A View from Papua New Guinea

PNG is the largest Pacific Island nation in terms of population, size and resources. Since its independence from Australia in 1975, successive governments have remained left leaning, opting for big government polices to drive the development agenda, education and health, and actively participate in foreign direct investments.

The prototype PNG policymaker in 1975 saw the United States through the prism of Canberra — the preferred keeper of world order and backstop of Australia; outsourcing its defense posture and walking with Australia in regional matters. There were times when PNG took its own path. This included devising not only regional norms but international systems on fisheries, and aligning with the Global South on trade, biodiversity issues and, of course, climate change, the Holy Grail of the Pacific Islands’ regional priority. 

The intervening generations kept the “Australia front end, U.S. back end” view up until 10 years ago when new, flexible instruments of trade, investment and infrastructure started to replace the multilaterals and Australia. Roads, cables, ports, bridges, schools and skills became readily available. These weren’t confined to government projects; the private sector took part in the bonanza. The market changed dramatically. PNG was no longer an Australia-led partner. A new, stronger, more powerful and richer friend, China, was pouring its time, money and people into the PNG story.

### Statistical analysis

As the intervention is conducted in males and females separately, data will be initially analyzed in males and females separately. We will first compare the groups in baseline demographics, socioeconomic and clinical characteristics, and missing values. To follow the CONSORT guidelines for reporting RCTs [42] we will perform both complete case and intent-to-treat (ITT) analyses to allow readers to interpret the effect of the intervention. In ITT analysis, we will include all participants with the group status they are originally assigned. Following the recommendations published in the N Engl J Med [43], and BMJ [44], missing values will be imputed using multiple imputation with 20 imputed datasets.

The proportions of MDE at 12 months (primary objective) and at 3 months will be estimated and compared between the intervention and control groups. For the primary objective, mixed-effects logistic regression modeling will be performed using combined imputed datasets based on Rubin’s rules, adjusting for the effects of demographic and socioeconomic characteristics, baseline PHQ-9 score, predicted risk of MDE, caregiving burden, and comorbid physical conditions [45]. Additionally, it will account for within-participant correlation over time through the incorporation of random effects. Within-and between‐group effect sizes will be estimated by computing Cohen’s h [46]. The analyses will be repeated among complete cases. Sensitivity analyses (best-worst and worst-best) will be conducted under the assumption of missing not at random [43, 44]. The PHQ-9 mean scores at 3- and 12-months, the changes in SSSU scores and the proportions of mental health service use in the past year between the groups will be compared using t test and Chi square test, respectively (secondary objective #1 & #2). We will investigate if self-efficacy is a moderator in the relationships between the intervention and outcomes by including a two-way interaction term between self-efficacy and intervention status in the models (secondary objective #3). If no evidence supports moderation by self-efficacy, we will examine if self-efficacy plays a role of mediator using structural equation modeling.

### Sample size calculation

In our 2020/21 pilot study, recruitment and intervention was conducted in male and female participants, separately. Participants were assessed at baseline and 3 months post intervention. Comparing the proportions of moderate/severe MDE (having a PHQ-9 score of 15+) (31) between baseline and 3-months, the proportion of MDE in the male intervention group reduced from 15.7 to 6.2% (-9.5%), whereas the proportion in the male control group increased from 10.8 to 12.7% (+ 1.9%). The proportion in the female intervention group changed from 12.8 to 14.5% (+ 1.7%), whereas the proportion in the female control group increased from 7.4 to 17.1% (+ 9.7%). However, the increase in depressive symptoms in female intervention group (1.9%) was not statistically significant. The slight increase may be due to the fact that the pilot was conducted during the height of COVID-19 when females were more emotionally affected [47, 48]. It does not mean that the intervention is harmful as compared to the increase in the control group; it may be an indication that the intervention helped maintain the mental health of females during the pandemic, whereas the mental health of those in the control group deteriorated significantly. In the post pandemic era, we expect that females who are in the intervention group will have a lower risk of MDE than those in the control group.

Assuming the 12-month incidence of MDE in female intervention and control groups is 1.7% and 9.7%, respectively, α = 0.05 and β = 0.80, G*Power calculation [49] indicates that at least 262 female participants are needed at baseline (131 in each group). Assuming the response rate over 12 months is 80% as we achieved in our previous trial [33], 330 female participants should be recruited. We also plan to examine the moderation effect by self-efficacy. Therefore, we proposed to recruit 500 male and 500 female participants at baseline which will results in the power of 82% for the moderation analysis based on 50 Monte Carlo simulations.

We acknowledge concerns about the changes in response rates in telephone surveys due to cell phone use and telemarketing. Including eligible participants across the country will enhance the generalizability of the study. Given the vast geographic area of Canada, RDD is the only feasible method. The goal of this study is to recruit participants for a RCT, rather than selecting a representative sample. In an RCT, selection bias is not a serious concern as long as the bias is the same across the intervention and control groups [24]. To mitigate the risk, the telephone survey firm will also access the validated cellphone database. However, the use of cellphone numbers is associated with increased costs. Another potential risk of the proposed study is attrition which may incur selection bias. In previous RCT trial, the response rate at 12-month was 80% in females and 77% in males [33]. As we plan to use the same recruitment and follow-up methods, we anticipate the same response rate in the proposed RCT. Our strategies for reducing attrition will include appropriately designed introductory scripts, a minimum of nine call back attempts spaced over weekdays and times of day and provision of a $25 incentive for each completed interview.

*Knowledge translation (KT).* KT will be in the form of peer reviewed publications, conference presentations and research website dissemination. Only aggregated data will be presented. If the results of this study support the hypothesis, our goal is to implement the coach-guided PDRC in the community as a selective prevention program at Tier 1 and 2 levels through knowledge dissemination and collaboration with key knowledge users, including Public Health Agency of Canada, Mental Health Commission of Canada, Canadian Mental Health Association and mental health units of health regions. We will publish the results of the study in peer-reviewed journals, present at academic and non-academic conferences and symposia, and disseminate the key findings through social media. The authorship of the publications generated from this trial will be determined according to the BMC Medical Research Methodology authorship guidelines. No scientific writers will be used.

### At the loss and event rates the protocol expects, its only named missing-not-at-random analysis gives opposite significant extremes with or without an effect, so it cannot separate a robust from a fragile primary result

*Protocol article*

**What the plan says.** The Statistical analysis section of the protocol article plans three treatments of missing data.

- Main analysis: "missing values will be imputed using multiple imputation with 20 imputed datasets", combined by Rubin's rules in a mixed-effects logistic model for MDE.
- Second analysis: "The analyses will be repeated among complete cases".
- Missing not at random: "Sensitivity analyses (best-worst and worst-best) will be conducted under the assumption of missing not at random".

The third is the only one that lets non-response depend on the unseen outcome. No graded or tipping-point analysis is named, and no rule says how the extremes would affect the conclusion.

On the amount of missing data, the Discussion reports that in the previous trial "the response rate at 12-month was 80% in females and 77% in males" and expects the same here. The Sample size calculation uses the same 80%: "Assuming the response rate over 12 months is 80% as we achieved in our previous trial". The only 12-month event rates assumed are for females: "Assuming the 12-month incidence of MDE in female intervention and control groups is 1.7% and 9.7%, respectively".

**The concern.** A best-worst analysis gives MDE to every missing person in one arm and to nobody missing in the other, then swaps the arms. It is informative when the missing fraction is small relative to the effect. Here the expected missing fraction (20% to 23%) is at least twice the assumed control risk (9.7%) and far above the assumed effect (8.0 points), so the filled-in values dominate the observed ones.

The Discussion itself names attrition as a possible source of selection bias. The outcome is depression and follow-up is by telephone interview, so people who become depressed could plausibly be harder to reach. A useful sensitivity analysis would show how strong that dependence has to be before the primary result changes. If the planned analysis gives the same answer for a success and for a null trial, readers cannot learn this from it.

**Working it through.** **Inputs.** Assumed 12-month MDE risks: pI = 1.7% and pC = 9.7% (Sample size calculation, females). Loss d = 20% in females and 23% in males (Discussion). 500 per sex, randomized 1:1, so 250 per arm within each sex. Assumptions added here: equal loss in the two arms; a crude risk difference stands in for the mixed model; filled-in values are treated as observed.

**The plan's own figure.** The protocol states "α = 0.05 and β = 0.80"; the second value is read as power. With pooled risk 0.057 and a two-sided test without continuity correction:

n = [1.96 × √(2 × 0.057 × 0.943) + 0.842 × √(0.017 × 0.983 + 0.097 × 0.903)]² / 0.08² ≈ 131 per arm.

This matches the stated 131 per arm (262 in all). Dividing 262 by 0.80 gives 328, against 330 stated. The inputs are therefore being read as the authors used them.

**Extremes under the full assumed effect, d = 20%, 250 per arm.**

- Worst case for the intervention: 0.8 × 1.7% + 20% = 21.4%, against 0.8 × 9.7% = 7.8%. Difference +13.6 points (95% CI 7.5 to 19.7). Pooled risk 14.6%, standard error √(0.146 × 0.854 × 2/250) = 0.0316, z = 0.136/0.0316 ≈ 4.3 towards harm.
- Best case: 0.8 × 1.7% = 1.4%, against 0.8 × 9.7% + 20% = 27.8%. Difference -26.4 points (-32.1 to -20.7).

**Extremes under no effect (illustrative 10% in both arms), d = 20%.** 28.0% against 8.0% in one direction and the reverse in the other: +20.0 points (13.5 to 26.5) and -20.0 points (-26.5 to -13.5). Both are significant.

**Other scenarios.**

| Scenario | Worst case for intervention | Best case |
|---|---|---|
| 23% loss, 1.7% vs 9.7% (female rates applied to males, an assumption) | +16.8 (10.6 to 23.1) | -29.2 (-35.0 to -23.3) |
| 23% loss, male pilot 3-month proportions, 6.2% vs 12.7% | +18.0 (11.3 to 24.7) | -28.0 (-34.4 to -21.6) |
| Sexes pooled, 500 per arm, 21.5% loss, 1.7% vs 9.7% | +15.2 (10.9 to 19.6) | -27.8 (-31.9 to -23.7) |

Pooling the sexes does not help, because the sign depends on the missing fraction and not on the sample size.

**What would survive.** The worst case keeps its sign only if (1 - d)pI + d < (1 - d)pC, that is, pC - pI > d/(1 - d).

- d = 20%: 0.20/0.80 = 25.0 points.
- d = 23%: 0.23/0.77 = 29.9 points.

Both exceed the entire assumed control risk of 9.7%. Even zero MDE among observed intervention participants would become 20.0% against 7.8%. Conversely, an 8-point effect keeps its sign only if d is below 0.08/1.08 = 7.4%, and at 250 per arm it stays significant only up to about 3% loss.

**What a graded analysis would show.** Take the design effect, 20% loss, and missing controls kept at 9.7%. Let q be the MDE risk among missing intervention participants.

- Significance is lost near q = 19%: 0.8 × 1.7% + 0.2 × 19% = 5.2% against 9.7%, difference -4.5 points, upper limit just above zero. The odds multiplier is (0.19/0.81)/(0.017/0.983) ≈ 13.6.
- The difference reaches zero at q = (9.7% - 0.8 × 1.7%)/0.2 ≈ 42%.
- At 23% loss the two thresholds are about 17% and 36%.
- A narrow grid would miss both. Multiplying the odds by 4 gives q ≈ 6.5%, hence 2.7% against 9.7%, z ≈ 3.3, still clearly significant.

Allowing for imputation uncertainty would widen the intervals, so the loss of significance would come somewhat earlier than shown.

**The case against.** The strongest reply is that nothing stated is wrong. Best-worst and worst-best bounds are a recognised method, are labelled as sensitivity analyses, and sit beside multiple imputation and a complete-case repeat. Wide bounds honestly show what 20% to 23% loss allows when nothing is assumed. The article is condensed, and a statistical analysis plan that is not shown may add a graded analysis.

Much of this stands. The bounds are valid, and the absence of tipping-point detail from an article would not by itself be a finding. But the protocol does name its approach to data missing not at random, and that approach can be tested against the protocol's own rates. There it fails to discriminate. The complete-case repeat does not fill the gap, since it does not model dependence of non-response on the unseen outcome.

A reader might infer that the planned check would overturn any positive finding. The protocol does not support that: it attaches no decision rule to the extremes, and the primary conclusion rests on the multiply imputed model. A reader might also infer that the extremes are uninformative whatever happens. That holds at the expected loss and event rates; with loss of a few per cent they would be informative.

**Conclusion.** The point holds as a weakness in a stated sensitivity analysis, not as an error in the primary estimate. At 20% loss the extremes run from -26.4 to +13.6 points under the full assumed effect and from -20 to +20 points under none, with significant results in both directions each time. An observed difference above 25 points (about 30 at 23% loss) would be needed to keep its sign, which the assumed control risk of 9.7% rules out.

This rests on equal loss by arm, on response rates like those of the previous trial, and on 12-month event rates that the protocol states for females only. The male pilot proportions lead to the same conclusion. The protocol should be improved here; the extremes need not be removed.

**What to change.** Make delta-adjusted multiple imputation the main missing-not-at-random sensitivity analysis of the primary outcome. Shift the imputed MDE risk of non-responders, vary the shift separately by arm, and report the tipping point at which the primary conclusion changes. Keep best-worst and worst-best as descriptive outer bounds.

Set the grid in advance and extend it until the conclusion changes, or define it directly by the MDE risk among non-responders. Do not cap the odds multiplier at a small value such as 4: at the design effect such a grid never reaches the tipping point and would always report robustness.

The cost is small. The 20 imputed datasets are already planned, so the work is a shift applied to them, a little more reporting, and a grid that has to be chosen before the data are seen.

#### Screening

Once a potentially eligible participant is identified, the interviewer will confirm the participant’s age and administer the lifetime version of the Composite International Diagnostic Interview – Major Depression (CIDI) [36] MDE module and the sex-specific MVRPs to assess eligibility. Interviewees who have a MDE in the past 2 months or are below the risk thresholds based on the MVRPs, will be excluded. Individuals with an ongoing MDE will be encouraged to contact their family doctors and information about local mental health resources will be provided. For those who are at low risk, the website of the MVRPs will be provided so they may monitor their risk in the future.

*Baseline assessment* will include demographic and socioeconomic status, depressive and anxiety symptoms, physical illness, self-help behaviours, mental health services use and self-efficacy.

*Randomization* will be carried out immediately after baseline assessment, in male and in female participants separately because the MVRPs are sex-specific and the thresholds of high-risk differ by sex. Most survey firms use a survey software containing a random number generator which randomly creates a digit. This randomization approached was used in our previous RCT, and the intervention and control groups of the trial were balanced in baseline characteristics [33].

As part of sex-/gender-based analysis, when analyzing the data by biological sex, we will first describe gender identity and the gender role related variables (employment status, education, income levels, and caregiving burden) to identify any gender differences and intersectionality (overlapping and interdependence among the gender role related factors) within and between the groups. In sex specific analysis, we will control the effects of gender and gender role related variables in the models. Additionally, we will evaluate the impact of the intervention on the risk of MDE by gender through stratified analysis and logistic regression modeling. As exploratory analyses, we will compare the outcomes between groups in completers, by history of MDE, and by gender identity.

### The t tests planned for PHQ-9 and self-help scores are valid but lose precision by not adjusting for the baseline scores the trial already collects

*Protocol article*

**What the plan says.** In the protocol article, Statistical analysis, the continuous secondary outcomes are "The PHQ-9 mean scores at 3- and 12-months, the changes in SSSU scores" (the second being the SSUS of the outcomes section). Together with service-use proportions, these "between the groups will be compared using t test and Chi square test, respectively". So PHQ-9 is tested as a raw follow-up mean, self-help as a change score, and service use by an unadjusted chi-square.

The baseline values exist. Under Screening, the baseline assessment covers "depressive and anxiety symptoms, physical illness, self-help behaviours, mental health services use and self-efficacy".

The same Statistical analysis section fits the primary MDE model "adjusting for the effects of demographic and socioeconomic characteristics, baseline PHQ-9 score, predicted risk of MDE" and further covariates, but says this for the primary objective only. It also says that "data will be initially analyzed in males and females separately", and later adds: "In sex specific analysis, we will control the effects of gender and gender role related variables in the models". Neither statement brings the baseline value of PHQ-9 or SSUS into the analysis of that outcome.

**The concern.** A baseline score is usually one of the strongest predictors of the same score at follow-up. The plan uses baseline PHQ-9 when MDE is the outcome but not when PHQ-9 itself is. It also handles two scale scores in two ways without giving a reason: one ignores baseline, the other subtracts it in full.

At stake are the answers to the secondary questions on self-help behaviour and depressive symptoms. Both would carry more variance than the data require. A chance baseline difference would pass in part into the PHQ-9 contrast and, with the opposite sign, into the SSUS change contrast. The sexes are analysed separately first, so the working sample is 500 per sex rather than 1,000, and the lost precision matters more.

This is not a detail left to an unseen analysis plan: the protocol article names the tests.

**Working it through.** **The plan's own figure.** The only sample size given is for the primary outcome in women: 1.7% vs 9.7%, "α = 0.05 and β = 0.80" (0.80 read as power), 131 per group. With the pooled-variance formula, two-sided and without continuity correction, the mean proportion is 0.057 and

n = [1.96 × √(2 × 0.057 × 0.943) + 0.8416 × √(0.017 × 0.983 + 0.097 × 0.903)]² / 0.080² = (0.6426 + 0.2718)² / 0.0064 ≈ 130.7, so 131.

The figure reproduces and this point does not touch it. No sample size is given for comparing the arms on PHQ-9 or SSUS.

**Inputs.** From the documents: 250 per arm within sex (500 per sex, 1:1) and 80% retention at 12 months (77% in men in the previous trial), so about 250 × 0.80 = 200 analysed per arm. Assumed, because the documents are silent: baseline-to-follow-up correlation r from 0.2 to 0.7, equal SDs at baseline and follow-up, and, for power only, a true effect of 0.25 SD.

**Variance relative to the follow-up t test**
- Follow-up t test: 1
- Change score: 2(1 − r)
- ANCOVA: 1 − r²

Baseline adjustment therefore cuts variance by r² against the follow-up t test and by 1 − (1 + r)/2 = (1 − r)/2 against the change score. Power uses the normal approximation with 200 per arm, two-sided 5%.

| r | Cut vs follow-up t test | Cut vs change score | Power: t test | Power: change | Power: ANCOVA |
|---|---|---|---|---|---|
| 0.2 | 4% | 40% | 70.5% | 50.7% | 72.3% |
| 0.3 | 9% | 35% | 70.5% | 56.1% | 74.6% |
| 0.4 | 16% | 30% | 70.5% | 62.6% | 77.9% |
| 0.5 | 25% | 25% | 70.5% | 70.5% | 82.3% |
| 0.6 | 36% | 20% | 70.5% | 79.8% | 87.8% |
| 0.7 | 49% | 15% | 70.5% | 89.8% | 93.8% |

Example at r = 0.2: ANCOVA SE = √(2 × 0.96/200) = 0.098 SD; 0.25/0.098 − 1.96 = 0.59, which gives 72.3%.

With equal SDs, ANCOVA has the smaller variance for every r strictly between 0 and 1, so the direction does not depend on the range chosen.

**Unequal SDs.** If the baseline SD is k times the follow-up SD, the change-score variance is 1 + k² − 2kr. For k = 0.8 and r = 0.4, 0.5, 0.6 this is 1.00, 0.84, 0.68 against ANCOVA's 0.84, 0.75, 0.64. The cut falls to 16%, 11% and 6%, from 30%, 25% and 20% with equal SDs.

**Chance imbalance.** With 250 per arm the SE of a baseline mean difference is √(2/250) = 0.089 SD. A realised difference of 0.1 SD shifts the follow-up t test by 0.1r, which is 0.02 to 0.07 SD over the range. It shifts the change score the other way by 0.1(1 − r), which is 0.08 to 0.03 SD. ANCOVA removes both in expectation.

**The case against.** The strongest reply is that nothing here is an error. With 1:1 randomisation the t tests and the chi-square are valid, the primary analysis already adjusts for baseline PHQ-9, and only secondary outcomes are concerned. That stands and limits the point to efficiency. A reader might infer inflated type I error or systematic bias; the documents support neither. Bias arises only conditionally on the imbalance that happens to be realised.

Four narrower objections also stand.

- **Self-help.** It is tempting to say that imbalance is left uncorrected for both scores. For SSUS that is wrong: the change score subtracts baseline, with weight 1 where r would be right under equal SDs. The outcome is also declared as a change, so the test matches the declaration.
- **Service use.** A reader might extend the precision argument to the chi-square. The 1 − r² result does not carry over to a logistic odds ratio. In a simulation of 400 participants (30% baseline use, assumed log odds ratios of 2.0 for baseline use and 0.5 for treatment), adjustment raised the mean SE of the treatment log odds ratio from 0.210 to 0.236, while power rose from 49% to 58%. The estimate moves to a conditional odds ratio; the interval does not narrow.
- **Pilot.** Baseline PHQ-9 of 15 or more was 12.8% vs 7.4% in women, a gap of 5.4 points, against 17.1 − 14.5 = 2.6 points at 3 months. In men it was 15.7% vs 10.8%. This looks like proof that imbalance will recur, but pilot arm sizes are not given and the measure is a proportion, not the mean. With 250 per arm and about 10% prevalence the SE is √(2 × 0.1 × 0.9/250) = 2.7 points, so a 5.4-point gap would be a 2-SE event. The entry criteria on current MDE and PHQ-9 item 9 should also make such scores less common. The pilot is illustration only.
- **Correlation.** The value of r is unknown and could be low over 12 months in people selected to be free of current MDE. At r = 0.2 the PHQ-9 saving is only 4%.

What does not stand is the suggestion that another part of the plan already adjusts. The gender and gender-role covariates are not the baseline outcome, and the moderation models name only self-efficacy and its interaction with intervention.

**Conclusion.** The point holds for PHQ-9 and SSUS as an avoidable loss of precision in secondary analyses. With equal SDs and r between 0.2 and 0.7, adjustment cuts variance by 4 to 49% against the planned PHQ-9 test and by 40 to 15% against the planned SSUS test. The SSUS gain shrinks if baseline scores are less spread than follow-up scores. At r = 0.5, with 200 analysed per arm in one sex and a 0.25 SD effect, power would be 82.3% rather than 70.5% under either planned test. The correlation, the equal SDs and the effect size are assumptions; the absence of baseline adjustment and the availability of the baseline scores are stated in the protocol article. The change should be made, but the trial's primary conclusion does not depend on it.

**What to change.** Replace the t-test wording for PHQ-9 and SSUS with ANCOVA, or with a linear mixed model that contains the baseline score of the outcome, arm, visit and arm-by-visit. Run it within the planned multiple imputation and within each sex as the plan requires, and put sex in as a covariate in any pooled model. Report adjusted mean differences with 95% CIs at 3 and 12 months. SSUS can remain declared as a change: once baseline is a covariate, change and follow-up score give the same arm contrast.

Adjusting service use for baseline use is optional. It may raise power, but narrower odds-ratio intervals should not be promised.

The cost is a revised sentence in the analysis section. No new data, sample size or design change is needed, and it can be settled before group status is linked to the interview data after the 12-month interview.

Although Australia and U.S.-led multilaterals have spearheaded somewhat of a counteroffensive, many observers in PNG are not convinced this construct will make any meaningful impact as an alternative to China. Only the United States can play that role, and the renewed U.S. interest in the region has policymakers sitting on the edge of their seats.   

The U.S. military and security posture must be embedded in PNG’s Medium Term Development Plan IV’s Strategic Priority Areas (SPAs) of rule of law and justice and national security. This will complement efforts by the PNG government’s social and national security sector to promote the rule of law, protect basic rights and further shared values of advancing human development.